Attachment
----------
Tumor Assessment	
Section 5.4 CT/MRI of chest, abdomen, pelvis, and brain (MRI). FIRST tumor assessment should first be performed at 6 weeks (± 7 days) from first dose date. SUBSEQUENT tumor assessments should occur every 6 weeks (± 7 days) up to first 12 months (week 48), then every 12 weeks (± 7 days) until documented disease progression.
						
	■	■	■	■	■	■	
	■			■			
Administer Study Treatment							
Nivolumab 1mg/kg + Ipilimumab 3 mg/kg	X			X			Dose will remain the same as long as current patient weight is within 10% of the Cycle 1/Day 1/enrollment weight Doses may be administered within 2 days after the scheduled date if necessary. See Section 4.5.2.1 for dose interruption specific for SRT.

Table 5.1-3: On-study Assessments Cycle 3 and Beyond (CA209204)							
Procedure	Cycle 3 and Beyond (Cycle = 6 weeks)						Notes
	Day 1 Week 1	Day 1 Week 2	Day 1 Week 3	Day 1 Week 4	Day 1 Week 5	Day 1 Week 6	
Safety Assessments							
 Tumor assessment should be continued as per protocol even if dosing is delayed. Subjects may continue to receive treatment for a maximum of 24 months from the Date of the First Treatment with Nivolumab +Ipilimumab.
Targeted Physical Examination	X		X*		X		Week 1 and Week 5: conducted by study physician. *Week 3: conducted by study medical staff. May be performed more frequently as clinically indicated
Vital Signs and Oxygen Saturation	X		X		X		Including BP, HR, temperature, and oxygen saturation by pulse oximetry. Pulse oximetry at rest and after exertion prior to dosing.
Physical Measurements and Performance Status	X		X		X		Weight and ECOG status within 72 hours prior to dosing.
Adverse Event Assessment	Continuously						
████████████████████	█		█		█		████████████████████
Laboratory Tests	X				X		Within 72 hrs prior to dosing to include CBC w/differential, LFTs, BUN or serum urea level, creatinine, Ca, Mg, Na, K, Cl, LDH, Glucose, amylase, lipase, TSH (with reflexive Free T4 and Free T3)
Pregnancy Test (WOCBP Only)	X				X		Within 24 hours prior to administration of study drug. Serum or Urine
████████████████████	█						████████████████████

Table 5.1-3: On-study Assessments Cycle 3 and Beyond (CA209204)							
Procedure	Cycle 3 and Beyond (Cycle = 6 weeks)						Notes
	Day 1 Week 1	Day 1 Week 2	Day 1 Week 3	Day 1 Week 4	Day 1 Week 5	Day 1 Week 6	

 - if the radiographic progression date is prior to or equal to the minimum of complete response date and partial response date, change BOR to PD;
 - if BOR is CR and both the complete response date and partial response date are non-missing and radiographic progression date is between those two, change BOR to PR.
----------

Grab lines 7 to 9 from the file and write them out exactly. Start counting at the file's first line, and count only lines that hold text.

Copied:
Table 5.1-3: On-study Assessments Cycle 3 and Beyond (CA209204)							
Procedure	Cycle 3 and Beyond (Cycle = 6 weeks)						Notes
	Day 1 Week 1	Day 1 Week 2	Day 1 Week 3	Day 1 Week 4	Day 1 Week 5	Day 1 Week 6	